For many, genetics is some obscure force which can be blamed or credited for almost any eventuality. Many producers view genetics as some mystical science which can never be understood, but nothing could be further from the truth. The basic approaches of animal and plant improvement have been applied to many aquatic species under many circumstances, ranging from subsistence farming to high-investment industrial settings. And, real-world results have shown that these approaches can increase productivity and profits while minimizing adverse impacts due to inbreeding depression and loss of genetic variation.
However, there is no universal approach for genetic improvement in today’s aquaculture industry. A tremendous range of species biology, scales of operation, intensification and capitalization levels, technologies and access to technical assistance can be found across regions, species and countries. The biology of the species in question will ultimately dictate what options are available. But, just like in the disciplines of aquaculture nutrition or biosecurity, certain fundamental principles are the foundation of every breeding plan. And those principles are what I will try to convey in this column.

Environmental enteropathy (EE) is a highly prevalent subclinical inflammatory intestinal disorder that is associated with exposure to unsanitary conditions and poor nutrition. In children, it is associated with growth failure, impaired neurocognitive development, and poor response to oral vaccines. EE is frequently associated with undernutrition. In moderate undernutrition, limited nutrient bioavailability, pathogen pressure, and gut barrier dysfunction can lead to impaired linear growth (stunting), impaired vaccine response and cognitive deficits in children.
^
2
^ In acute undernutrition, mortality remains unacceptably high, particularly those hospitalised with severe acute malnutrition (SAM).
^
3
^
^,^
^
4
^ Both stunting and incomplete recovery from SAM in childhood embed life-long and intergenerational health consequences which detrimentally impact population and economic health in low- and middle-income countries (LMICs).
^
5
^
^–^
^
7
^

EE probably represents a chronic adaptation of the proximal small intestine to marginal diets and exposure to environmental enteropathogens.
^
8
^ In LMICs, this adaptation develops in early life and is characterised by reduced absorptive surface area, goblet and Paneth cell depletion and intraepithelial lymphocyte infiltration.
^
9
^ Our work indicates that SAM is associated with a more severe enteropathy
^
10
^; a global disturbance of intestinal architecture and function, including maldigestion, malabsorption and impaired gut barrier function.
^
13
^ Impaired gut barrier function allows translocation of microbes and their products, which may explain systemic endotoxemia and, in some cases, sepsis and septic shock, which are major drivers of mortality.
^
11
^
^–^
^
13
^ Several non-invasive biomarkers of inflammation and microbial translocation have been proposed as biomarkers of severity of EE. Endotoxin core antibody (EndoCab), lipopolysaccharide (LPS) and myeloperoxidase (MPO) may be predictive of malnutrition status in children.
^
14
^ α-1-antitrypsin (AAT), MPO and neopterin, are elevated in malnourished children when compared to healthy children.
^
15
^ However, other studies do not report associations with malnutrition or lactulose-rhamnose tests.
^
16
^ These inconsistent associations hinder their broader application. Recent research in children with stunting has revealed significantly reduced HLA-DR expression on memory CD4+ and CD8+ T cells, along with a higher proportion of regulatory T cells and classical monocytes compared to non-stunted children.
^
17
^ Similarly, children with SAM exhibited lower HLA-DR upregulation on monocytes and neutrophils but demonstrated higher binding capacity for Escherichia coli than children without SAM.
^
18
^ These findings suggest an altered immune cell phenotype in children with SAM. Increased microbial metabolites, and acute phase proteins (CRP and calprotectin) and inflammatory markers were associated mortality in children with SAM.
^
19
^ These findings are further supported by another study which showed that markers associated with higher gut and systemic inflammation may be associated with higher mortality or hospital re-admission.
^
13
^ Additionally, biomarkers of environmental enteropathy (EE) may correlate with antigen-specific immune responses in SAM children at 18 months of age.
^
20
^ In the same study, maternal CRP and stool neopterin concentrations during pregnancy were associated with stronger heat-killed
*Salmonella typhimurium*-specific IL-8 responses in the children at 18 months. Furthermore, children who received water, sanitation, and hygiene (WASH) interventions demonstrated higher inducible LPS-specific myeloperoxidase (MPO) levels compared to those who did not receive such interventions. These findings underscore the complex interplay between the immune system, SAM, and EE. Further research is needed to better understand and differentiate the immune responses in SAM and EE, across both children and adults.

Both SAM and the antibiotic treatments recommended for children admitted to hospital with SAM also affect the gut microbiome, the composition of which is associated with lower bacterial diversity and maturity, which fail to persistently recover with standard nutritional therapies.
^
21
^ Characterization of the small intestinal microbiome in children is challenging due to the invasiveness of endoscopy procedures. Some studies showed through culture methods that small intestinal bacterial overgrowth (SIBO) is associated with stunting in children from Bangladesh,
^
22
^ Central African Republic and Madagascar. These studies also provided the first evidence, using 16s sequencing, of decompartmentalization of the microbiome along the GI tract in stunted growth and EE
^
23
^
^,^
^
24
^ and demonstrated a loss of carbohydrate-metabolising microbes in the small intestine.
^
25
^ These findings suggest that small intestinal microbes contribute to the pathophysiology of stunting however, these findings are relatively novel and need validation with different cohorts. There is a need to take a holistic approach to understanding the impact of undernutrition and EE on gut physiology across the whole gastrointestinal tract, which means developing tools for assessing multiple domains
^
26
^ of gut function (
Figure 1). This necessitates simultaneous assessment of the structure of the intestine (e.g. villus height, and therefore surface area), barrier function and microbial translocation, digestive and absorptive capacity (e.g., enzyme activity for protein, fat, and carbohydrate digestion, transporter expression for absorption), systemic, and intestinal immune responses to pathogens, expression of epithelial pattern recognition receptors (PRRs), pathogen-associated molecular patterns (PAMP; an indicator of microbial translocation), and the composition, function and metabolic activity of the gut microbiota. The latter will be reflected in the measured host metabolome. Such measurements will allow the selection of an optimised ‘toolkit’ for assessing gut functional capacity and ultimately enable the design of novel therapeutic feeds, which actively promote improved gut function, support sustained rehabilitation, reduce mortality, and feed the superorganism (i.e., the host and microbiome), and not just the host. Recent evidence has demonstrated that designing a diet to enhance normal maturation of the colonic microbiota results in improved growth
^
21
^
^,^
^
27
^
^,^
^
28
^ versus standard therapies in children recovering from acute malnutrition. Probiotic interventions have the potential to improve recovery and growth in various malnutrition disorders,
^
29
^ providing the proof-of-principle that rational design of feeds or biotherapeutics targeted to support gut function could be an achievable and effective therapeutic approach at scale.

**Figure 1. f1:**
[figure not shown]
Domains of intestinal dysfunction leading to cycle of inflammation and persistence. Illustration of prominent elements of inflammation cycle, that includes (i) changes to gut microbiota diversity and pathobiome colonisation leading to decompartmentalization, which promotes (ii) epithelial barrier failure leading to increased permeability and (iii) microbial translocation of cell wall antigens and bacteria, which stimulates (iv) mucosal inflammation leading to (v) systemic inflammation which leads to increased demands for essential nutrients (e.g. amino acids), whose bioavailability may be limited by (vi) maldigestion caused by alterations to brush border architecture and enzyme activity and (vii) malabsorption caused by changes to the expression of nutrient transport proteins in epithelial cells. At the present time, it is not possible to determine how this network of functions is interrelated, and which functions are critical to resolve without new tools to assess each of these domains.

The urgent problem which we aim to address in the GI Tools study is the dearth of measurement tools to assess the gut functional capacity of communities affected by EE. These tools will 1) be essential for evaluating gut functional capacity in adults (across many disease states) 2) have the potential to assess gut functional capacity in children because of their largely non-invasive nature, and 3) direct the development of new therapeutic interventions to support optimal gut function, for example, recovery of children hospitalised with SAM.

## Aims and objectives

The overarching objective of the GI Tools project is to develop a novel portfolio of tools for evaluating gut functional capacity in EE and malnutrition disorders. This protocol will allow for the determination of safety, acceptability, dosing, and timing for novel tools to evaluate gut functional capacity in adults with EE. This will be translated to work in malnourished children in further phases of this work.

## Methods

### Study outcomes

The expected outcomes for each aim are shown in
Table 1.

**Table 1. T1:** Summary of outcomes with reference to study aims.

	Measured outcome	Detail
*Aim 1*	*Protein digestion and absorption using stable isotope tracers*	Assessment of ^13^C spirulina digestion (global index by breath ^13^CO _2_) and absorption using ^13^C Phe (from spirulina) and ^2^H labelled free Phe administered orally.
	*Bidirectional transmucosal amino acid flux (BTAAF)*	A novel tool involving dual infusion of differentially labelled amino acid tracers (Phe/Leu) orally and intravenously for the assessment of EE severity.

Some of you may recall that I wrote this column (and an occasional feature article) for Aquaculture Magazine for many years, and in 2001 I authored the book “Practical Genetics for Aquaculture” published by Wiley-Blackwell. In both cases, my goal was to communicate the basic concepts underlying genetic improvement and how they can be applied to aquatic organisms. Apart from an improved bottom line, in most circumstances genetic improvement in an aquaculture setting also results in reduced environmental impacts. All these outcomes equate to improved livelihoods for producers and their communities.
I intend to cover a broad range of aquatic species, improvement methods and reproductive strategies, and I truly welcome any and all suggestions regarding topics of interest. I am also interested in highlighting on-going genetic improvement projects in both academia and commercial operations, so please let me know if you have an idea for a future genetics and breeding column.